“You already did,” she said pointing to my half empty ‘gravy’ bowl. Whoops. The chinese people must have thought we were redneck foreigners dipping our turkey into this expensive soup.
>At the same time, I’m here teaching not only the language, but through my actions and behavior I’m teaching others about the west.
Now there’s a scary thought. Given that you’re conscious of your impact as the first foreigner many Chinese meet and try to be a cultural ambassador, you’ve probably helped to dispel some of the negative stereotype of Americans but I really don’t think the same could be said about many American English teachers. I suspect the job might screw with people’s heads a little. As you say, you’re paid more than the locals, you’re treated with more deference than the locals and many English teachers come to the job right after college with little life experience. It often seem to go to their heads. I love your blog but I’ve also read some horrid blogs by American English teachers who seem to hate everything and are constantly complaining about the people. I dread to think how they act in everyday interactions and the impact they have.
I know what you mean. I’ve been mortified by the actions of some of my co-workers at times, much less what I’ve read on other blogs. And even trying to remind them that they are representing more than just themselves doesn’t help.
I’m actually really confused at why some people chose to come to China and then seems so put off by everything. Especially teachers that just come for a year. Can’t they see the amazing opportunity they have? Often they don’t complaining about everything, avoiding chinese food and going home for every holiday instead of traveling in China. Like, why did they choose to come to China in the first place if they are so resistant to everything right off the bat? It really pisses me off. Luckily, this semester the teachers we have here are better. They are all even learning chinese!
Some bigger truths are in play here Bec, but isn’t it nice that pretentious vegans are annoying in every culture? I mean as long as we have that block to build off of – anything is possible.
The PC police are going global! 😉
(P.S. Good to hear from you. I’m psyched u read my blog!)
As much as it reflects far more badly on me that I bothered to read this blog at all Becky, it is probably fair that I point out at this stage that I am hardly impressed and more than a little bit annoyed by your inexpert and highly partial criticism of my partner Cat. It seems rude and cowardly to just dismiss and criticize somebody on your blog, when you were apparently incapable or unwilling to point out your concerns in their company.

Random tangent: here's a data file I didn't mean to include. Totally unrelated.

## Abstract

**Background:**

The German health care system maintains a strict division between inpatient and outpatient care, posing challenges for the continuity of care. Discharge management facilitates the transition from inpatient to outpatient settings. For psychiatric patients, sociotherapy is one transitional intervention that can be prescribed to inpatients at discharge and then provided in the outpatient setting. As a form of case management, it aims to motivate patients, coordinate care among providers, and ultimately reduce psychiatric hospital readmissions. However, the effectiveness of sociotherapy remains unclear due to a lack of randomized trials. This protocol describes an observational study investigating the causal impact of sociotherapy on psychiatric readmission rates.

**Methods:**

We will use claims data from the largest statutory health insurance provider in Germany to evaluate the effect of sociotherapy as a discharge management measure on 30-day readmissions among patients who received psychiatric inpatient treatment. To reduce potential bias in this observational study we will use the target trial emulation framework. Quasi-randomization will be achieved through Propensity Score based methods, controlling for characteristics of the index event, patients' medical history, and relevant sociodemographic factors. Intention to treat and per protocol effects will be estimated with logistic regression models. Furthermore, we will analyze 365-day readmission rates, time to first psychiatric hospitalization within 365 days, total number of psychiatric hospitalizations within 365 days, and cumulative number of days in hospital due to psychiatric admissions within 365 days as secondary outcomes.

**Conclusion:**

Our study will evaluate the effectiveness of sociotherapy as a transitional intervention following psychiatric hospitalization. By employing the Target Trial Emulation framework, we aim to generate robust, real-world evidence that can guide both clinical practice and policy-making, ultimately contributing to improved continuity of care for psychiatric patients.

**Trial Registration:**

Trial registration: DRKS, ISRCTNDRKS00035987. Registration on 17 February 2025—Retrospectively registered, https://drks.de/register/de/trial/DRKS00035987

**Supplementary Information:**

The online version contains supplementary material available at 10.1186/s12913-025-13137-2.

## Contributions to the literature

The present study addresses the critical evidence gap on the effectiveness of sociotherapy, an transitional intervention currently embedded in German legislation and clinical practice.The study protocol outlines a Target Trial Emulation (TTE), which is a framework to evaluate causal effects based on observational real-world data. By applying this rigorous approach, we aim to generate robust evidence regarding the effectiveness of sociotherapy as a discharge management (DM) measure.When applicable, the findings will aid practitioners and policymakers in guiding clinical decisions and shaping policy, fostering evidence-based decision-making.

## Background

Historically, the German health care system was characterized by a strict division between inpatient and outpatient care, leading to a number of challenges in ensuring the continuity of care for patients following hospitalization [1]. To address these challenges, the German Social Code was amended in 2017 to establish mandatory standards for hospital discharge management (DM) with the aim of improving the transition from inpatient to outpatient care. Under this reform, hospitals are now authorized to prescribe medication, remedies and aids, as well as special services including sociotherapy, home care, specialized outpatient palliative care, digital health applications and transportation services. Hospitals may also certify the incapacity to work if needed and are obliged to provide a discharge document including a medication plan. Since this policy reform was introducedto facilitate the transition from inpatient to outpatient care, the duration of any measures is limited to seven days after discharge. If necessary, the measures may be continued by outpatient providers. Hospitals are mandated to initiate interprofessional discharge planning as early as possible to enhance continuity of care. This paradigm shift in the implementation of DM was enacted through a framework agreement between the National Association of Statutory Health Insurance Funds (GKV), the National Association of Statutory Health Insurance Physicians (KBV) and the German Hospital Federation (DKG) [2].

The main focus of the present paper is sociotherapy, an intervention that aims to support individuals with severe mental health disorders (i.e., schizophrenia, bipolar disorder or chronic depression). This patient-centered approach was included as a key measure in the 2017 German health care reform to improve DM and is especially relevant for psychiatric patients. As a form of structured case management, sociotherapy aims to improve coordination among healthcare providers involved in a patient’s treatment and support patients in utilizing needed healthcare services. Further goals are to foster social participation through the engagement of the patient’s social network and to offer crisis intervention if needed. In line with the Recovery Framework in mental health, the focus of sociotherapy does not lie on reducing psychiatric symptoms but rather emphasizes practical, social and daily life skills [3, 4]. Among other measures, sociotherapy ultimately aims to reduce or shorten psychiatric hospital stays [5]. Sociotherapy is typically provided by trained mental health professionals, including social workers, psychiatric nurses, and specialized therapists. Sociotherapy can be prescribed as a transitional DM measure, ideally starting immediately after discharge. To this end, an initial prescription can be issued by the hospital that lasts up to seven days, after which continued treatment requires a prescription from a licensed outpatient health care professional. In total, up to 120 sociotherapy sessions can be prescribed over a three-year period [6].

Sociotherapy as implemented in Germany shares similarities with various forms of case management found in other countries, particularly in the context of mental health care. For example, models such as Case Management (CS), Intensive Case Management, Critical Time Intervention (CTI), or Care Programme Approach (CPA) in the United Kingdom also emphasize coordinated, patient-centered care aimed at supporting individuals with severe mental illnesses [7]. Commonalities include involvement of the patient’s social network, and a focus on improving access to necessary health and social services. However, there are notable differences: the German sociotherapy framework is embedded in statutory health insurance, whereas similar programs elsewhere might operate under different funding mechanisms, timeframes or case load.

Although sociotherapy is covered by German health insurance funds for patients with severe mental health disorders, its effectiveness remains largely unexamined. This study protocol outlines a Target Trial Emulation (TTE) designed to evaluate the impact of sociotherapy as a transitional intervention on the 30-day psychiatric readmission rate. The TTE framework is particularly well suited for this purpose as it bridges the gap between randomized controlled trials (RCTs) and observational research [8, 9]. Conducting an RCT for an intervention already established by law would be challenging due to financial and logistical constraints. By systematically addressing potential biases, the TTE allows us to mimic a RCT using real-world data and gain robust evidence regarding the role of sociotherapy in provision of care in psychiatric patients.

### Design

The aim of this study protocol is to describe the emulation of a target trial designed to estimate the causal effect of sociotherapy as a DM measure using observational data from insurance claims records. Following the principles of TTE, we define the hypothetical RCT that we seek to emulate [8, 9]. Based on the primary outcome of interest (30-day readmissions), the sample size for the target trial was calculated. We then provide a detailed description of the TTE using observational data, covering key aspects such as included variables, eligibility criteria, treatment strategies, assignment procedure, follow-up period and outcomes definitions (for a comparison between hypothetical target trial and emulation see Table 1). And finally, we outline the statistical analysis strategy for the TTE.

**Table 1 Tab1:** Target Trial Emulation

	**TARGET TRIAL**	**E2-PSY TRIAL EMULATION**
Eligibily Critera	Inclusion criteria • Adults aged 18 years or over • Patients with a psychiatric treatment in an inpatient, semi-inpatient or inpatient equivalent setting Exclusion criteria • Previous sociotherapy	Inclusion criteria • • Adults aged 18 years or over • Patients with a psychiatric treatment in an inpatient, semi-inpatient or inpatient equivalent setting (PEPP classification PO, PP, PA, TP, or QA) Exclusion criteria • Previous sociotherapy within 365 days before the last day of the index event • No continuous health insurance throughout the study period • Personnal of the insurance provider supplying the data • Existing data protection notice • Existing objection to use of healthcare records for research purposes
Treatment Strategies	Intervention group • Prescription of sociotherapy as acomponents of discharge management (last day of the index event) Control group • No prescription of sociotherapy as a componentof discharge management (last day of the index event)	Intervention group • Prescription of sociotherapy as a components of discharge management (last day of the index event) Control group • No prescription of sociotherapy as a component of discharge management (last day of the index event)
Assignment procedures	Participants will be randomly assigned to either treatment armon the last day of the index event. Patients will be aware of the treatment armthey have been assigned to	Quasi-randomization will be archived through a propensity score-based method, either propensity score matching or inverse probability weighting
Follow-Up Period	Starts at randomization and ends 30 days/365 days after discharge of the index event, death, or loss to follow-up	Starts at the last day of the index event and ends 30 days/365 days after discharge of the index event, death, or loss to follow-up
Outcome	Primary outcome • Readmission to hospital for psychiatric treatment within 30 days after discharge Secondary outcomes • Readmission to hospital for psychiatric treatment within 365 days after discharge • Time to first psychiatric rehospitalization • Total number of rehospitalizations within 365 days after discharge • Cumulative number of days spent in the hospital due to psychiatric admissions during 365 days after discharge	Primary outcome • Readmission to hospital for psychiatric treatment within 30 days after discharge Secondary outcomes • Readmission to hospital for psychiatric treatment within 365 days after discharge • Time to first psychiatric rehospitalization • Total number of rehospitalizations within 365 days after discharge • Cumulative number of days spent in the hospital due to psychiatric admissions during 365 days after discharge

As much as Cat does attempt to fight discrimination and inequality wherever she sees it and can reasonably feel capable of acting, a drive which is of course wholly pretentious and hypercritical I agree, I struggle to understand how you can feel satisfied churning out the near-meaninglessness right-wing epithet ‘PC police’, apparently feeling that it is enough to qualify or justify your criticism. The word actor is a gender-neutral term, and I feel that as Cat does indeed have a gender, that she was less getting upset on behalf of others, and more delivering a statement of fact. Furthermore, you might find that with people who do not tolerate jokes which are at the expense of minority groups, if you can manage to refrain from making them, they are in fact capable and even sometimes willing to find you amusing.
As I have tried to explain before, racism is not merely prejudice, or even discrimination. It is the enacting at the personal or social level of a deep-set structural inequality. Privileging of white people is the near ubiquitous heritage of imperialism and uneven economic development. It is something that yourself and other white people benefit from before you are even born, as it is the premise of all social relations and is riven deep into the mindset of both white people and people of colour alike. To discriminate against black people, Chinese people etc. as a white person, is to enact a historically and presently existing structural violence, which simply is not possible in the other direction, as the economic, ideological and historical conditions that led to presently existing racism can hardly be reversed. Thus your inevitable turn to the fictitious notion of ‘reverse-racism’ is highly disingenuous.
In our discussion of this issue, your own argument was that Chinese people have no concept of racism or discrimination, an argument that you thought it appropriate to make in the presence of a Chinese man who you ignored throughout the whole proceedings. You also implied that in the USA, you were capable of and *even have actually!* made steps to fight racism. Upon talking to Chinese people, I have come to the conclusion that they do indeed understand racism and discrimination, and of course the premise of the argument was not just that myself and Matthew were annoyed, there was also the issue that the Chinese people involved might actually themselves be upset by their being discriminated against because they were Chinese, an issue that is strangely absent from your account.
I am no expert on the subject of PCness (as it is a discredited and highly unhelpful term), but my general understanding is that it relates to language. This situation was not one of people saying potentially offensive things, it was a situation where we had the choice to accept a clear form of discrimination against Chinese people, or not. I chose the latter. It is not to say that in doing so I am somehow pure, or have managed to overturn all the myriad and near-ubiquitous forms of racism that surround me, that would of course be impossible. Rather, I have made one small, earnest and modest attempt to, as best I can, not become complicit in a particular system that demonstrates a very clear form of racism.
I find it strange and somehow vulgar that the only political issue that you have at all seemed to be bothered about since I arrived here, is not the many problematic racist and sexist actions and words of your peers, but rather one, very small and sincere attempt by myself and others, to avoid complicity in a discrimination that actually affected those around you.